Education Minister Liz Sandals urges teachers to return to the bargaining table, the unions have no interest at this time given all that has happened and next Monday, teachers in Ontario’s public high school will in all probability begin job action. Ofcourse these actions in the middle of summer are largely symbolic but when the new school year gets underway in September, things could be quite different.
Negotiations broke off in May and the union applied for conciliation, a move that paved the way for the legal strike action set to begin next week.
Tuesday, Sandals issued a statement indicating the government is prepared to head back to the bargaining table over the summer and open to “compromise” to reach agreements with all education partners.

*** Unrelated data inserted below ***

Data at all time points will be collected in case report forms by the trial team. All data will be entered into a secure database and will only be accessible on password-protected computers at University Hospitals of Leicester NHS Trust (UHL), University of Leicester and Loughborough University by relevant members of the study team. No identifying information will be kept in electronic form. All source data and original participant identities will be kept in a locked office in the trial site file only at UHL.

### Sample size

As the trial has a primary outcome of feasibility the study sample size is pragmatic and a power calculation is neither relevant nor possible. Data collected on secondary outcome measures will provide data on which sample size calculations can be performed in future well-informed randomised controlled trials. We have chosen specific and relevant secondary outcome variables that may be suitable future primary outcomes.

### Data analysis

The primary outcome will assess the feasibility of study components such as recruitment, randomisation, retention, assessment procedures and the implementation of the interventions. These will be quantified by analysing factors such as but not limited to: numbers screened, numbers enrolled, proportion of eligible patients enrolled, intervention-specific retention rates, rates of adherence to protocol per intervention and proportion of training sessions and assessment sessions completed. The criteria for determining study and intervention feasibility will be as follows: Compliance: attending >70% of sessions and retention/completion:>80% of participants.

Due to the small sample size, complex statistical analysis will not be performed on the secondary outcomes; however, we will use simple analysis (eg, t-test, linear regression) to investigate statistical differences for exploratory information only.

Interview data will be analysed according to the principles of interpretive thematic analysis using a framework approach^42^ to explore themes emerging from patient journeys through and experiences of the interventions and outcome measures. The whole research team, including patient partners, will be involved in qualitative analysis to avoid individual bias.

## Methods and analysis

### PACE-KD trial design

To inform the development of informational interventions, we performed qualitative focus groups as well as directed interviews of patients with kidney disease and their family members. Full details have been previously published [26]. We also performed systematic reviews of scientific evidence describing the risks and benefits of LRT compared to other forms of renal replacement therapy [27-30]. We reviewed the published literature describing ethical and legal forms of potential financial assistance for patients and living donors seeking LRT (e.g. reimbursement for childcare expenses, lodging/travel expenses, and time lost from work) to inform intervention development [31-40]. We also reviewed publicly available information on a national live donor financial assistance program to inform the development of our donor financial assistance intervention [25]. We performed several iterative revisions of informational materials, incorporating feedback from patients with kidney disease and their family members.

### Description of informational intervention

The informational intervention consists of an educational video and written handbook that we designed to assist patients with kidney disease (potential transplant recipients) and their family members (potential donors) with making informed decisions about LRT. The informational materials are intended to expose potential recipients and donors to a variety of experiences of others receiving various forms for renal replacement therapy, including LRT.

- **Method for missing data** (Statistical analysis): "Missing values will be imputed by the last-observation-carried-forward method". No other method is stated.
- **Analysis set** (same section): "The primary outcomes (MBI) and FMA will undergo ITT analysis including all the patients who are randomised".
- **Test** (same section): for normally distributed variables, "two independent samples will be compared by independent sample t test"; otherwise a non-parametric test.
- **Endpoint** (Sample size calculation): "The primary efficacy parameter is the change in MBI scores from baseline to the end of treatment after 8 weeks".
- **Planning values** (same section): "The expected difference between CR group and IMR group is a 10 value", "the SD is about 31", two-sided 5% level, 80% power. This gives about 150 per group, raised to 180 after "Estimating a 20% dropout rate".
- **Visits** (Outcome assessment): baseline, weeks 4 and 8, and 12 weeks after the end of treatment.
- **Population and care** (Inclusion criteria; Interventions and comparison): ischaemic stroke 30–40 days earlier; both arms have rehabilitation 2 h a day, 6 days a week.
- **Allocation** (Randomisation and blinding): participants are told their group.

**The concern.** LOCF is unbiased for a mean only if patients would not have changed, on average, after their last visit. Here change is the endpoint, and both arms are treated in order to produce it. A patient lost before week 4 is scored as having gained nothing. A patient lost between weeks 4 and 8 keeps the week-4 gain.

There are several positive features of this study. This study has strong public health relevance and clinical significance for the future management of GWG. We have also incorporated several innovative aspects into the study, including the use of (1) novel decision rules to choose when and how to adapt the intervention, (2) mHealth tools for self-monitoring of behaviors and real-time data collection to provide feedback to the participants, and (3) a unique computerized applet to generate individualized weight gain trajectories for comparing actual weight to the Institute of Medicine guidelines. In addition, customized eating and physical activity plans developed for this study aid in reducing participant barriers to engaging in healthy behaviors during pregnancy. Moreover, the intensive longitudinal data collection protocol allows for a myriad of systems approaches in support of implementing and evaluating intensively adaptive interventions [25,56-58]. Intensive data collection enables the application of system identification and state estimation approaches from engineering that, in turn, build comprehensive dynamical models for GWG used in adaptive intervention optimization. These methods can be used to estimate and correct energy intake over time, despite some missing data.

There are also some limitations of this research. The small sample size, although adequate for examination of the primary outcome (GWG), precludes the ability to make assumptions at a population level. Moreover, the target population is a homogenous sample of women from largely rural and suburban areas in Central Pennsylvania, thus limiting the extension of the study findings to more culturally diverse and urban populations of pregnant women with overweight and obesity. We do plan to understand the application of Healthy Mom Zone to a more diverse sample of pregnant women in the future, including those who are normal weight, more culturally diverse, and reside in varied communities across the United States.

“We knew this round of bargaining would be challenging given the current fiscal environment, but the best way to reach an agreement is through negotiation and collaboration,” said Sandals.
Talks with the province’s public school elementary teachers and teachers in Ontario’s public Catholic schools are also at a standstill and headed for strike action this fall.
The union issues include class sizes, a fair and transparent hiring practices, teacher professionalism and other issues” such as more supports for special needs students.
In all the union has put forward $3.2 billion worth of demands, including a 3 per cent raise each year over three years plus cost of living increases.
The cash-strapped province of Ontario can hardly afford to accede to these demands and those who will be caught in the crossfire will be hapless students and their parents.